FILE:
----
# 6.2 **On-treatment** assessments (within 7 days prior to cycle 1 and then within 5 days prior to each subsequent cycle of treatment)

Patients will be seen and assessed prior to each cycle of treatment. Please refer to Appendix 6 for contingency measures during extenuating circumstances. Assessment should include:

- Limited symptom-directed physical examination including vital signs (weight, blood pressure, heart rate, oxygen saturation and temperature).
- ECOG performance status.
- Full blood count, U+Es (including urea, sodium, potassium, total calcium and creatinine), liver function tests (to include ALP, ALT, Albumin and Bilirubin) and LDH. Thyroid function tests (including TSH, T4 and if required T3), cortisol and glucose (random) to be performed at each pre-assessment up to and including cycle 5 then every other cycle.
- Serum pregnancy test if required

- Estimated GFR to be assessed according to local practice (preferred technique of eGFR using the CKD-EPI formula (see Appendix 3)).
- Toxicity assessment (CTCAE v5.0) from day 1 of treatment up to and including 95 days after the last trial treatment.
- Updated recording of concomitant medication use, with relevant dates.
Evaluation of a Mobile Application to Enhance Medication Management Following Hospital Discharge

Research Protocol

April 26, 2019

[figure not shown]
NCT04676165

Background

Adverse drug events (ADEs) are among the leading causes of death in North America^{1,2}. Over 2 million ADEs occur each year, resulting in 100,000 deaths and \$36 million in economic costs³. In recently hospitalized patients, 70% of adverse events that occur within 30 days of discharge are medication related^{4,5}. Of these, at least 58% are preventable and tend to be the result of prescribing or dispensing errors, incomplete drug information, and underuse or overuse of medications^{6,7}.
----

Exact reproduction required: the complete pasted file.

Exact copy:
# 6.2 **On-treatment** assessments (within 7 days prior to cycle 1 and then within 5 days prior to each subsequent cycle of treatment)

Patients will be seen and assessed prior to each cycle of treatment. Please refer to Appendix 6 for contingency measures during extenuating circumstances. Assessment should include:

- Limited symptom-directed physical examination including vital signs (weight, blood pressure, heart rate, oxygen saturation and temperature).
- ECOG performance status.
- Full blood count, U+Es (including urea, sodium, potassium, total calcium and creatinine), liver function tests (to include ALP, ALT, Albumin and Bilirubin) and LDH. Thyroid function tests (including TSH, T4 and if required T3), cortisol and glucose (random) to be performed at each pre-assessment up to and including cycle 5 then every other cycle.
- Serum pregnancy test if required

- Estimated GFR to be assessed according to local practice (preferred technique of eGFR using the CKD-EPI formula (see Appendix 3)).
- Toxicity assessment (CTCAE v5.0) from day 1 of treatment up to and including 95 days after the last trial treatment.
- Updated recording of concomitant medication use, with relevant dates.
Evaluation of a Mobile Application to Enhance Medication Management Following Hospital Discharge

Research Protocol

April 26, 2019

[figure not shown]
NCT04676165

Background

Adverse drug events (ADEs) are among the leading causes of death in North America^{1,2}. Over 2 million ADEs occur each year, resulting in 100,000 deaths and \$36 million in economic costs³. In recently hospitalized patients, 70% of adverse events that occur within 30 days of discharge are medication related^{4,5}. Of these, at least 58% are preventable and tend to be the result of prescribing or dispensing errors, incomplete drug information, and underuse or overuse of medications^{6,7}.